Cholesterol Med Fails to Slow Disease Progression

11 November 2022

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Treatment with simvastatin, a medication used to lower cholesterol levels, did not slow the progression of Parkinson’s disease  over a two-year period, according to published data from a Phase 2 trial.

Overall, the data provide “no evidence to support proceeding to a phase 3 trial,” the researchers wrote, noting that several questions about the potential relationship between this type of treatment and Parkinson’s remain unanswered.

The study, “Evaluation of Simvastatin as a Disease-Modifying Treatment for Patients With Parkinson’s Disease: A Randomized Clinical Trial,” was published in JAMA Neurology

Statins are a class of medications widely used to treat people with high cholesterol. Epidemiological studies have suggested that the use of these medications reduces the incidence of Parkinson’s disease.

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Moreover, preclinical studies have demonstrated that statins can modify signaling pathways implicated in the neurodegenerative disease, together suggesting these medications may be able to slow Parkinson’s progression.

One medication in particular — simvastatin — was thought to offer particular potential for Parkinson’s. Simvastatin is one of the most brain-penetrant statin medications, meaning that it more easily passes through the selective blood-brain barrier and into the brain where it can take effect.

The PD STAT Phase 2 trial (NCT02787590) aimed to investigate simvastatin’s ability to slow disease progression among Parkinson’s patients, ages 40–90, who were recruited at study sites in the United Kingdom.

A total of 235 patients were enrolled in the trial and assigned randomly to receive either a placebo or simvastatin — given at a dose of 40 mg for one month followed by 80 mg thereafter — once daily for 24 months (about two years). A final follow-up visit also was conducted at month 26.

Overall, 216 patients completed the first month of treatment and entered the high-dose phase, 178 of whom completed all 24 months of treatment.

Patients had not used statin medications previously for any reason, but were using standard dopaminergic Parkinson’s medications.

Most patients were white (99%) and male (59%), with a mean age of about 65. Patients, on average, were living with moderate disease severity, reflected by the Hoehn and Yahr (assessment tool) stage of 3 or less when using medication.

Clinical assessments were performed at months one, six, 12, 24, and 26. At the 12, 24, and 26 month visits, patients were asked not to take their standard dopaminergic medications in order to best ascertain the effects of simvastatin in an “off-medication” state.

The main study goal

The study’s main goal was to assess changes in motor function from the study’s start (baseline) after two years of treatment. This was measured with the Movement Disorder Society Unified Parkinson Disease Rating Scale (MDS-UPDRS) part III.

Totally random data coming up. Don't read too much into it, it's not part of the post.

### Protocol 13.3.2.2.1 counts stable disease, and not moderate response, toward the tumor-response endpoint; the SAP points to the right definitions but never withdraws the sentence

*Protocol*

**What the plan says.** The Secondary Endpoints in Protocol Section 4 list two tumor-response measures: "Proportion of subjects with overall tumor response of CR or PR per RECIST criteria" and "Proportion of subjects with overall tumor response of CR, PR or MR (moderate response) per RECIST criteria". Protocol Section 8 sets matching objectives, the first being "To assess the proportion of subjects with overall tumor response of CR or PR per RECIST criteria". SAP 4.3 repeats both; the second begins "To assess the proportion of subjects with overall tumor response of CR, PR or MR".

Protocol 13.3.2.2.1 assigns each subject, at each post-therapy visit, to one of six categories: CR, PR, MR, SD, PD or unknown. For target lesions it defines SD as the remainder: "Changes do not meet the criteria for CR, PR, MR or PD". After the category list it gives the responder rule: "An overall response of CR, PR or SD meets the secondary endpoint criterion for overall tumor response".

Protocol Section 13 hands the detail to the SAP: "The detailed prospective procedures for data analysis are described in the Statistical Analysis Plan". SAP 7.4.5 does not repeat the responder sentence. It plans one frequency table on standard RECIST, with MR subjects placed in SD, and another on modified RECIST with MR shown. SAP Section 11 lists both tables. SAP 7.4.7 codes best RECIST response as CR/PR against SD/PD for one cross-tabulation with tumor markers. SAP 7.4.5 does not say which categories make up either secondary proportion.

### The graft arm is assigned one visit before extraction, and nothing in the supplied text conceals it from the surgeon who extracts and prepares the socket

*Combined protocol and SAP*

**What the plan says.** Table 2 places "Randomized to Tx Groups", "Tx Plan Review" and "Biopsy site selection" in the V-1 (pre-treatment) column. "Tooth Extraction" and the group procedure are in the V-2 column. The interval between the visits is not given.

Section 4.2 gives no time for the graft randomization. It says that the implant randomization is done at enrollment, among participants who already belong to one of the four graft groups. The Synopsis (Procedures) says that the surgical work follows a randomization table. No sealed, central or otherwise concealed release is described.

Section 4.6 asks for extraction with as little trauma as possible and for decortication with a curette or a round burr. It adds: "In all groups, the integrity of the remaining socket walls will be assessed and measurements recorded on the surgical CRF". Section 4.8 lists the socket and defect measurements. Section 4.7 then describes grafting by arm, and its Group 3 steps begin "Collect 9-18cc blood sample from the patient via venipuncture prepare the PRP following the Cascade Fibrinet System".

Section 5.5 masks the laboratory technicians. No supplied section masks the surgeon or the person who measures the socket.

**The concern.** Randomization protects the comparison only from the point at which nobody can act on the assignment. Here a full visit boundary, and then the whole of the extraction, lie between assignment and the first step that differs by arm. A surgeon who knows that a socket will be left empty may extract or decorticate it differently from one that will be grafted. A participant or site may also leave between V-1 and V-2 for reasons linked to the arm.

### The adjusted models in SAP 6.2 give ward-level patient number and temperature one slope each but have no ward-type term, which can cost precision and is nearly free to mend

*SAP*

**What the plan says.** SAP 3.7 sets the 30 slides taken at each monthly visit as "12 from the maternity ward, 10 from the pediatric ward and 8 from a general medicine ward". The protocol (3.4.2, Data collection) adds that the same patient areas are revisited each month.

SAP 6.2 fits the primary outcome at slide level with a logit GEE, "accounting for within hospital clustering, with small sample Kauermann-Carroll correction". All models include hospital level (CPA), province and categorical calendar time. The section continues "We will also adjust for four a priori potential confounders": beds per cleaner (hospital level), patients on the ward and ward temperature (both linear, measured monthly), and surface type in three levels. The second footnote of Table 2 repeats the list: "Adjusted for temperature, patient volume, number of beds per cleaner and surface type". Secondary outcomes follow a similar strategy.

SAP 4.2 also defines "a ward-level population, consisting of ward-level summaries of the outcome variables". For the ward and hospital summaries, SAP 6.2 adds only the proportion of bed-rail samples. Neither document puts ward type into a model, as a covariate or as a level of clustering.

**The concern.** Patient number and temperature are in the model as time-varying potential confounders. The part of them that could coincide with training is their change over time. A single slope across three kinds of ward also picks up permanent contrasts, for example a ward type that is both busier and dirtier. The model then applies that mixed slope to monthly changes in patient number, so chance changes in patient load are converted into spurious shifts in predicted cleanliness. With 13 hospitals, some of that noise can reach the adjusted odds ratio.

As previously reported, simvastatin was deemed “futile” at easing motor symptoms in the off-medication state, which essentially means the treatment did not significantly differ from the placebo at slowing motor progression.

While simvastatin-treated patients demonstrated a non-significant worsening of MDS-UPDRS part III scores compared with the placebo group, the team noted a “lower-than-expected progression rate in the placebo-allocated group.”

Alternatively, it has been suggested that lower cholesterol levels may be linked to Parkinson’s progression, which could have affected the study’s findings. As expected, a reduction in cholesterol levels was observed with simvastatin treatment.

Other measures, including motor and non-motor symptoms, cognition, and quality of life also were not different between the two groups.

Overall, the frequency and severity of adverse events did not differ between the two groups.

Side effect: Muscle pain

A total of 321 adverse events among 72 participants occurred that were considered related to simvastatin treatment. Most were known side effects of the medication and increased as the dose increased, with the most common being muscle pain.

“In this study, we have robustly demonstrated futility of simvastatin for slowing motor progression in patients with moderate severity [Parkinson’s disease],” the researchers wrote.

They noted, however, that the potential influences of ongoing use of dopaminergic medications, or the fact that patients were at a moderate and not an early stage of disease, cannot be ruled out.

A better understanding of these and other influential factors will be needed to “inform whether, when, and in whom statins merit further investigation as disease-modifying therapy in [Parkinson’s],” the team concluded.

The post Cholesterol Med Fails to Slow Disease Progression appeared first on Parkinson's News Today.

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